'Location Wars': What Does Geocentric Tech Mean for You?

?Location Wars?: What Does Geocentric Tech Mean for You?

Want to know what's top of the mind for geeks around the country right now?

Your location.

The hottest topic at the South by Southwest Interactive conference in Austin, an annual fest for all things social media that wrapped up Tuesday, was location-based services, or more to the point, apps that will let you do anything from finding a friend on a Friday night to navigating the globe using 3-D map technology.

Startups from all over the world pitched mobile applications that use GPS and other location data from cell phones to help consumers socialize, shop, game, date and engage in countless other activities.

With whimsical names like Loopt, Foursquare, Whrrl and Gowalla, they came out in full force, trying to win what some are calling the "location wars." Better known companies are in on it too. Twitter recently added a location feature and Facebook is expected to add one soon.

"Your mobile devices are getting smarter, so even a base phone you get for free when you sign up with your mobile carrier will have GPS capabilities. The phone has the ability to at least some degree tell you where the phone's at, which makes it easy to tell the apps on the phone where you're at and what you're doing," said Josh Babetski, an evangelist and product manager for MapQuest.

That extra layer of "slice of life" data, he said, could help unlock the potential of social networks, mobile technology and more.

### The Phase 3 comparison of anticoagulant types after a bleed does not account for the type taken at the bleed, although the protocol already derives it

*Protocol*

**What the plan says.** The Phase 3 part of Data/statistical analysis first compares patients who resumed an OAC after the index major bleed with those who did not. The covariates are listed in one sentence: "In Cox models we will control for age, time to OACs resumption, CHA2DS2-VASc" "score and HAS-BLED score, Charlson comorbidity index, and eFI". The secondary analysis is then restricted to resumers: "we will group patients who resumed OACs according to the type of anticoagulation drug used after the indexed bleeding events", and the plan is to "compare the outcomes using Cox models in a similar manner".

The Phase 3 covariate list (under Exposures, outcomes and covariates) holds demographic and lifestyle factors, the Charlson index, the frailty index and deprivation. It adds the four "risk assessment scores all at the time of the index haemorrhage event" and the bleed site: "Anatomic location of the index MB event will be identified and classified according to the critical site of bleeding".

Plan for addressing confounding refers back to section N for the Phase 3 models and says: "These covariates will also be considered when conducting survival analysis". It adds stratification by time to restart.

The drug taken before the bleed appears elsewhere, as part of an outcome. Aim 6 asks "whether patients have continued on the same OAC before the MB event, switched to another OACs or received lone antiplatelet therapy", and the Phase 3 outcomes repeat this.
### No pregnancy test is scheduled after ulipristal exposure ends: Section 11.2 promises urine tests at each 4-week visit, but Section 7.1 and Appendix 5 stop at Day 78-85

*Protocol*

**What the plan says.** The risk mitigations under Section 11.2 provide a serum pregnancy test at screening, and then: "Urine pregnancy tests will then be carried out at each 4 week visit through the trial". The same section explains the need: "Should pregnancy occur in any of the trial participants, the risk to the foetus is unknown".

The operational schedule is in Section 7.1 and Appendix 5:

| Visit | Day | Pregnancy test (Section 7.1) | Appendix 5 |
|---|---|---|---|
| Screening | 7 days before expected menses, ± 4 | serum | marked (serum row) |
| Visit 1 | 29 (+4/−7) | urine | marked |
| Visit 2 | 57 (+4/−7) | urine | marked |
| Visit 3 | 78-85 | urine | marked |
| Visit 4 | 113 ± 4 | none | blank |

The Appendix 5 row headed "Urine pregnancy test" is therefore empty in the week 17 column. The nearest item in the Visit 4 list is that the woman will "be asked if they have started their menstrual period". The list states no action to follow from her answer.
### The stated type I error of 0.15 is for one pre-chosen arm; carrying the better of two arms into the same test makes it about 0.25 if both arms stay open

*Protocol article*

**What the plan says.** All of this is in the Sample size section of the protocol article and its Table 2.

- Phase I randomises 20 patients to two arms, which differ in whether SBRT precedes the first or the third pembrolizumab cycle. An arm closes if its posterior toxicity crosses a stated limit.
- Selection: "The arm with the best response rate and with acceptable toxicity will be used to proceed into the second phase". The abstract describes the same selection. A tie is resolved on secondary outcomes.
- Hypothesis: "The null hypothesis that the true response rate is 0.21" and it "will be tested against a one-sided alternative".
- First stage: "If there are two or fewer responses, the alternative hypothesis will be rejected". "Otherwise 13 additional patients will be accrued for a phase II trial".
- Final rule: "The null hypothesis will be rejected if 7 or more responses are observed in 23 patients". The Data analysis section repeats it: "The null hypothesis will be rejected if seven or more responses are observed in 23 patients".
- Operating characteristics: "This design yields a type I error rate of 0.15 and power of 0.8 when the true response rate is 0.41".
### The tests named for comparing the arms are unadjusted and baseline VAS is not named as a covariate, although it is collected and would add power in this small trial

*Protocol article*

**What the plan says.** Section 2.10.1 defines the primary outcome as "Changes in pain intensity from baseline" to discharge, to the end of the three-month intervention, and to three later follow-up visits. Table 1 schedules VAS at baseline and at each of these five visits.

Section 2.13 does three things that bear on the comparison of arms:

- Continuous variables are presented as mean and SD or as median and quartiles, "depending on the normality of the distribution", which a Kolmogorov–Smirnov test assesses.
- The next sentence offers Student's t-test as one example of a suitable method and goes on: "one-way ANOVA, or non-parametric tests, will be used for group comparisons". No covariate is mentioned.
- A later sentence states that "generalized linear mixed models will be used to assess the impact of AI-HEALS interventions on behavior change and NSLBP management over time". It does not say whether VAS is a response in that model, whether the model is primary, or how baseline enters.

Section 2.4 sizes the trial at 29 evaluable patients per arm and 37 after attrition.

Here are a few ways the future of location-based technology could affect you:

Finding Your Friends and Keeping Track of Family

Some of the most popular location-aware applications revolve around broadcasting your location in real-time to friends and family.

When you walk into a place -- say a hot party or new restaurant -- you pull up your app of choice and "check in" to send an alert to others in your network, letting them know that you've arrived. Some services like Foursquare and Gowalla (two of the major players in the geo-social space) have turned the activity into a game, so you earn points or other kinds of rewards the more you check in.

You can also scroll through your list of friends on the network to see if they're close by and what they're saying.

Locating friends and family while you're out and about could not only be valuable in itself, but location-based networks could also clue you in to what's happening at places you've considered checking out.

Babetski said that seeing what others are saying about a place they're visiting could be very helpful.

"What's more interesting -- going to a pizza place and seeing 3.5 stars out of 18 reviews, or reading social comments of people who are there eating, or just recently ate there and said, 'Oh my God, I found a hair in my pizza?'" he asked.

While checking in is still a relatively new concept (FourSquare has reportedly about 500,000 users, Gowalla has about 100,000), Babetski said it could become ubiquitous by the end of the year.

Steve Lee, a Google product manager responsible for many of the company's mobile and location-based products, said the technology could also help families keep track of loved ones. As he travels around the world for work, he said his family can follow him on Google Latitude to virtually see what he's up to.

"[My mom] can check my location on Google Maps to see when I've arrived and that I've gotten there safely," he said. "It's also a great conversation starter."

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